If you have a pain in your chest, you may wonder — is it your heart? Or could it be GERD? Gastroesophageal reflux disease is one of the most common conditions in the United States, affecting more than 20 million people. Some symptoms of GERD overlap with symptoms of a heart issue, so it is important to know the difference.
What Is GERD?
GERD occurs when food that has been eaten goes from the stomach back up through the esophagus, and even into the throat or mouth. In the esophagus, the muscle called the lower esophageal sphincter acts as a valve to keep food in the stomach as it is digested. If that valve weakens, food and stomach acids can enter the esophagus causing pain and inflammation. A hiatal hernia, which is when the stomach goes into the chest, can also cause GERD.
Symptoms of GERD
GERD can cause chest pain, but unlike heart attacks, where the pain starts in the chest but may radiate to the arm or jaw, pain from GERD usually stays in the chest. Additional symptoms of GERD include a feeling of regurgitation (food coming into the throat or back of the mouth), and less commonly, hoarseness of voice and cough. Some people have only one symptom and others may have a combination.
If you have chest pain and haven’t been diagnosed with GERD, or if your symptoms feel different from previous GERD pain, call 911.
People with sedentary lifestyles or who are obese increase their risk of GERD. Overeating can often trigger GERD.
Certain foods can trigger or worsen the symptoms of GERD, including:
- Fried foods
- Fatty foods
- Carbonated drinks
- Tomato sauce
- Citrus fruits and juices
How to Diagnose GERD
Most people will experience heartburn at some point, but it is the intensity and frequency that sets GERD apart from a rare discomfort. If you have symptoms two or more times a week, or if the symptoms are severe, you should talk with your primary care doctor.
Your symptoms and condition will determine the course of treatment. While testing is the failsafe way to diagnose GERD, not everyone needs to have a test. If you have heartburn less than once a week, your doctor may advise you treat it with an occasional antacid. If you have GERD symptoms more often than that, your doctor or gastroenterologist may want to do a more extensive exam.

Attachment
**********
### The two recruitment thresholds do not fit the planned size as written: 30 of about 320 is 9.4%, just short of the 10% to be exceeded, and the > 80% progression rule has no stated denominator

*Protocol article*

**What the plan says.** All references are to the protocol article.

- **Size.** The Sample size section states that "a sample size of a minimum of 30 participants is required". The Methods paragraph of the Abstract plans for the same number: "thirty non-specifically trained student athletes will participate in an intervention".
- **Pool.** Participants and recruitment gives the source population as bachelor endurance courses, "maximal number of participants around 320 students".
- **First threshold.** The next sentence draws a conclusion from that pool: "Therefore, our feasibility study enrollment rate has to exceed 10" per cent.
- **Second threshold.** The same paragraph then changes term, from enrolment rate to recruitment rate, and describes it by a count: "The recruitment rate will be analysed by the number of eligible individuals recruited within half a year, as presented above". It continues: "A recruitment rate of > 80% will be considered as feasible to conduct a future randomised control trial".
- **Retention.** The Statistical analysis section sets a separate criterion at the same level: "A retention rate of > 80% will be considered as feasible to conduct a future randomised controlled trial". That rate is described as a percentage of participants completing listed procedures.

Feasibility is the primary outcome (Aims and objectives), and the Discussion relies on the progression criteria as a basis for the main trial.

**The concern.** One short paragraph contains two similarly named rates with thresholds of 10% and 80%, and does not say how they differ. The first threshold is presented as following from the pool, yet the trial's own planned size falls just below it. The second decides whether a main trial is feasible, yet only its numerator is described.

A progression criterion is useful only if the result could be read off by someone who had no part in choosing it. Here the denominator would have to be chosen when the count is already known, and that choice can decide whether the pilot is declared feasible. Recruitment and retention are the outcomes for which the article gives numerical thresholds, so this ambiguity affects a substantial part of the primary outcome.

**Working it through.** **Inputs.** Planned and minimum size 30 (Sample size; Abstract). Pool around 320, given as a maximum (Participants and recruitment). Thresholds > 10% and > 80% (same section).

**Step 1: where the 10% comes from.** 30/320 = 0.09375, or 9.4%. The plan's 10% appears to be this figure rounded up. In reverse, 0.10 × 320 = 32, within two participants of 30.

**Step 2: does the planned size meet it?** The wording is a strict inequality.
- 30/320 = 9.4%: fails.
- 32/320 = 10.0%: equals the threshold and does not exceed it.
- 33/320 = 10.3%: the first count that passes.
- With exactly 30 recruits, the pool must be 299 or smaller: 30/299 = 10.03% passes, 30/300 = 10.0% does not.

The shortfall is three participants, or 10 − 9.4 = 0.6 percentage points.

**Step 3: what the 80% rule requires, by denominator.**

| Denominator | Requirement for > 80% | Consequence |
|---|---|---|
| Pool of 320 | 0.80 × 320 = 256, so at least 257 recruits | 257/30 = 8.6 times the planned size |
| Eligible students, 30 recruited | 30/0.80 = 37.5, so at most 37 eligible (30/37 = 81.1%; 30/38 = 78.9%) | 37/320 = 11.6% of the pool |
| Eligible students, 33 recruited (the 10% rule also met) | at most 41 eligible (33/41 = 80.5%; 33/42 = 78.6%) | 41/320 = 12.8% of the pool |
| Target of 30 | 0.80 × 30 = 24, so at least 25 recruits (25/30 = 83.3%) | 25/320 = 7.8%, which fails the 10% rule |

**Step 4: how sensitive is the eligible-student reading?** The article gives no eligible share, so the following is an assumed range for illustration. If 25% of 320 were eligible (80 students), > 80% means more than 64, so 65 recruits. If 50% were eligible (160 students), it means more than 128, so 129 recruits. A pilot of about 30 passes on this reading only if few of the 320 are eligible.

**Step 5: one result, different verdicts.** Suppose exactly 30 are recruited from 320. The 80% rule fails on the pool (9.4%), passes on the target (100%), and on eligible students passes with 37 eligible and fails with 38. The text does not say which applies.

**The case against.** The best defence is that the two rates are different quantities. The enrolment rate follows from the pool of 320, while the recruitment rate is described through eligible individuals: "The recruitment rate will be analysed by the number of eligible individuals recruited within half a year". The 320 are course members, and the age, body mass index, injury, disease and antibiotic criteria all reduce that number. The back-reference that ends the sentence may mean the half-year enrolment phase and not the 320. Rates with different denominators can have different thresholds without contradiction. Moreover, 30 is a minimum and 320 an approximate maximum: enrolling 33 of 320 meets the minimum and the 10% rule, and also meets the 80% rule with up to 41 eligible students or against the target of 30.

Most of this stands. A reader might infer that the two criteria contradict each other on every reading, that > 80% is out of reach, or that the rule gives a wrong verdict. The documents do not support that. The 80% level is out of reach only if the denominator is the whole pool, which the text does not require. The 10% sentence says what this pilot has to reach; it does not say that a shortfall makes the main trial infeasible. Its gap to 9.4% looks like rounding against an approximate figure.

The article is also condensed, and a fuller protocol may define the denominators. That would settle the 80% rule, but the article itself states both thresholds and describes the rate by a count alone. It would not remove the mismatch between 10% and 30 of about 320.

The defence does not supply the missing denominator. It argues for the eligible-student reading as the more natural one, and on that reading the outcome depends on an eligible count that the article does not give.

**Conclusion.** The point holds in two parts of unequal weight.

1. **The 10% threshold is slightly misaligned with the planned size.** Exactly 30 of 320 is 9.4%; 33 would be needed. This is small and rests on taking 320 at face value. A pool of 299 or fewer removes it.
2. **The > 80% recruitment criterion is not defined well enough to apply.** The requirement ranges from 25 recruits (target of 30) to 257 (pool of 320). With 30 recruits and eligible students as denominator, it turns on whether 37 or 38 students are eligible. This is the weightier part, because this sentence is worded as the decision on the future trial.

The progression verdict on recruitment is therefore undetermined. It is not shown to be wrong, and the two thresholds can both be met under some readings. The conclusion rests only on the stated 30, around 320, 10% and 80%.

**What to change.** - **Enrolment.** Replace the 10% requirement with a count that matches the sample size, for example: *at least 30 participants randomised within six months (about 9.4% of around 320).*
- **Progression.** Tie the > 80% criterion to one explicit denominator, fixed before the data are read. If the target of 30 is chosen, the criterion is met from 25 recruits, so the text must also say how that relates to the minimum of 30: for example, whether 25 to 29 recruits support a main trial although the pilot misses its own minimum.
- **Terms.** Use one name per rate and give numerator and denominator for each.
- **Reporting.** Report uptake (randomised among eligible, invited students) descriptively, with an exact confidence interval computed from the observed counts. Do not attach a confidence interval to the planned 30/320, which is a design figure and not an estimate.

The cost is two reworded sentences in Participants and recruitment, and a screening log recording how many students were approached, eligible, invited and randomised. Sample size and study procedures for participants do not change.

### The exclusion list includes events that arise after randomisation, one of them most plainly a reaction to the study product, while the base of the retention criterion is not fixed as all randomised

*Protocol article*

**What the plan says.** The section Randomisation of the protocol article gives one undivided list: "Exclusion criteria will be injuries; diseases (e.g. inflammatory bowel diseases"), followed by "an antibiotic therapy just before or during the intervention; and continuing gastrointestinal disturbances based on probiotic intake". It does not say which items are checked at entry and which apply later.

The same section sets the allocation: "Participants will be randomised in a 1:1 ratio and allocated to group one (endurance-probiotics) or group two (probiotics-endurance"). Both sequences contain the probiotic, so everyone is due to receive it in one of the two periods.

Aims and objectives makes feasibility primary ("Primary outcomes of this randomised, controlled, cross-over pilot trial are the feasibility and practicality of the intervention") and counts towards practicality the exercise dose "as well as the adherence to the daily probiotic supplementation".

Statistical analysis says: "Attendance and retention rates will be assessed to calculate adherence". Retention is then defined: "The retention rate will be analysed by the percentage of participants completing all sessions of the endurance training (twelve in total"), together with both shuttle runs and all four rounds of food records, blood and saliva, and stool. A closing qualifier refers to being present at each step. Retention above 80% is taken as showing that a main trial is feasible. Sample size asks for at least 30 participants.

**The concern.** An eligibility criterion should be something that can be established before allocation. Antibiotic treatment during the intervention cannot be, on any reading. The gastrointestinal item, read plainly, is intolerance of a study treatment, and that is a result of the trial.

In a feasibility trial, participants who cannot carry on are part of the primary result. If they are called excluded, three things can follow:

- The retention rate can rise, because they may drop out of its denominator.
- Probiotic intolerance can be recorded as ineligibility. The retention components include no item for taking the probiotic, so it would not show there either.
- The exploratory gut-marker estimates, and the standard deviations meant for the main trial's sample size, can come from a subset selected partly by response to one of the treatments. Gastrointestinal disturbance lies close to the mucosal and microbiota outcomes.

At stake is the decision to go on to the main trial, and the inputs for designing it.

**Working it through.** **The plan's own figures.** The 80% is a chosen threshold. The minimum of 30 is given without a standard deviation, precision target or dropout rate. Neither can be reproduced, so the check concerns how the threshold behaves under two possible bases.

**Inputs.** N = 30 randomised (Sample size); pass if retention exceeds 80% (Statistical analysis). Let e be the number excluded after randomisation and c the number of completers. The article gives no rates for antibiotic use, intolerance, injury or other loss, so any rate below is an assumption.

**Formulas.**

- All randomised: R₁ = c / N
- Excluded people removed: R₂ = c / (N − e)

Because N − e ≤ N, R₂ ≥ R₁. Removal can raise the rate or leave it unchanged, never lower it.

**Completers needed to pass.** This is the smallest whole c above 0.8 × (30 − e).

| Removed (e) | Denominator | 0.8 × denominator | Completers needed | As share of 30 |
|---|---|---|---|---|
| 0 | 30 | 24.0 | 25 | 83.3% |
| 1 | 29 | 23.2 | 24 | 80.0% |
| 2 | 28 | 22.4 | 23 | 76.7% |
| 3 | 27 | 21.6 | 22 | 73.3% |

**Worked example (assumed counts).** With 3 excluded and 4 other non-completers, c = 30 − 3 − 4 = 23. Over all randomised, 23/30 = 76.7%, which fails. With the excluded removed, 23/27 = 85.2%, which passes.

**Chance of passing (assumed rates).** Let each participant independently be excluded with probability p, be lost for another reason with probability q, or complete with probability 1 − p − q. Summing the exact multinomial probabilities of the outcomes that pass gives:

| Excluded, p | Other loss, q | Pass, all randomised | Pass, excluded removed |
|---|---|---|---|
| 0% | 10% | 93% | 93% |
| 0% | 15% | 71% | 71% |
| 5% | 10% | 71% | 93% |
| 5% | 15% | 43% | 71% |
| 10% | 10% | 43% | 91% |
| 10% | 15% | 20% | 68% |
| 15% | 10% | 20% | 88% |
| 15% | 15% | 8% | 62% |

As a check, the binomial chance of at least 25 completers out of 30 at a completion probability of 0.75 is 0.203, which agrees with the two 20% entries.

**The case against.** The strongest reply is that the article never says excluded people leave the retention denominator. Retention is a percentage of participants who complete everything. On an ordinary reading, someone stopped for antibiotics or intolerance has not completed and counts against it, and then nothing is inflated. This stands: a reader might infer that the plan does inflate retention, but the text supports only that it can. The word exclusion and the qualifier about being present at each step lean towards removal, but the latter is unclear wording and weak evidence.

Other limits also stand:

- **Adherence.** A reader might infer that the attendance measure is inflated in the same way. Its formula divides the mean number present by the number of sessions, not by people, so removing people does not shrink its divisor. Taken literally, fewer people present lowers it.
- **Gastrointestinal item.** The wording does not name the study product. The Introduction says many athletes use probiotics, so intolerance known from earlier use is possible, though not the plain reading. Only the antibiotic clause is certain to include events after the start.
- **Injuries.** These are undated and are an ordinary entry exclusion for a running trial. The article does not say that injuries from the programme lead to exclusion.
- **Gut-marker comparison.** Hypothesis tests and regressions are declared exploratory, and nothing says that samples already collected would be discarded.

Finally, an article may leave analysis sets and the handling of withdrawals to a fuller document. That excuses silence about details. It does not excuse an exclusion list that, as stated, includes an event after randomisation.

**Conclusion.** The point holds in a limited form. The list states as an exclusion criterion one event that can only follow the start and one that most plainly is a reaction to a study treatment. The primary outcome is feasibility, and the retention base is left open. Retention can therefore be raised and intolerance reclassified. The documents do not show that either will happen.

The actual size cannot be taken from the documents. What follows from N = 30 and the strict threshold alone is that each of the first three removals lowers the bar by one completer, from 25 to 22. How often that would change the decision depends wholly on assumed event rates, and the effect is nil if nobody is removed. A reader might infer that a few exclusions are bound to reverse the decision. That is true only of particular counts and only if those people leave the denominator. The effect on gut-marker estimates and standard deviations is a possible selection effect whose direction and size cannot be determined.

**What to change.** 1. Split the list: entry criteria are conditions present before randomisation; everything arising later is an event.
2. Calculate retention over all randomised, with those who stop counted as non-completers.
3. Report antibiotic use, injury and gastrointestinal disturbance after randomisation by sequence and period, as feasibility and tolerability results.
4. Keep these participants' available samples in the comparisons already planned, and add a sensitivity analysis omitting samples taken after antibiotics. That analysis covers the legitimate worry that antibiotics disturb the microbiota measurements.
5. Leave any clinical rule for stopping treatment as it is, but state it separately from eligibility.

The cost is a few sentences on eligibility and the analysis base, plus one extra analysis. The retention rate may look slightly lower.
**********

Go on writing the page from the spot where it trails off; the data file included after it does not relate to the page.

While most people who have occasional heartburn are fine taking an over-the-counter medicine, too often, people who have chronic symptoms follow the same route and end up treating the symptoms but not the cause. Medicines like proton pump inhibitors (PPIs) will help the symptoms, and even though you may not notice the burning, the reflux will still be there. This is concerning because of the inflammation that is still occurring. Long-term, continued reflux can lead to Barrett’s esophagus, which is associated with developing esophageal cancer.
Surgical Treatment of GERD
Some people may find that the acid reducing medicines aren’t effective. Others may need to be on acid-reducing medicines for a long time, which could ultimately affect their kidneys. After a gastroenterologist does further testing, such as an endoscopy (to view inside the esophagus) or a motility test (to determine the function of the esophagus) or a pH test (to determine the amount of acid going into the esophagus), the doctor may recommend surgery to fix GERD.
If the weakness in the valve is caused by a hiatal hernia, robotic hiatal hernia repair surgery is a minimally invasive surgery that uses tiny incisions to reposition the stomach back in place, close the defect and do a procedure to make the valve stronger. Magnetic sphincter augmentation is another minimally invasive procedure that can be done to strengthen the valve.
If you experience GERD two or more times a week, it is a chronic condition that’s not just uncomfortable, but can have long-term effects on your health. Talk with your doctor so you can get the proper treatment to be pain-free.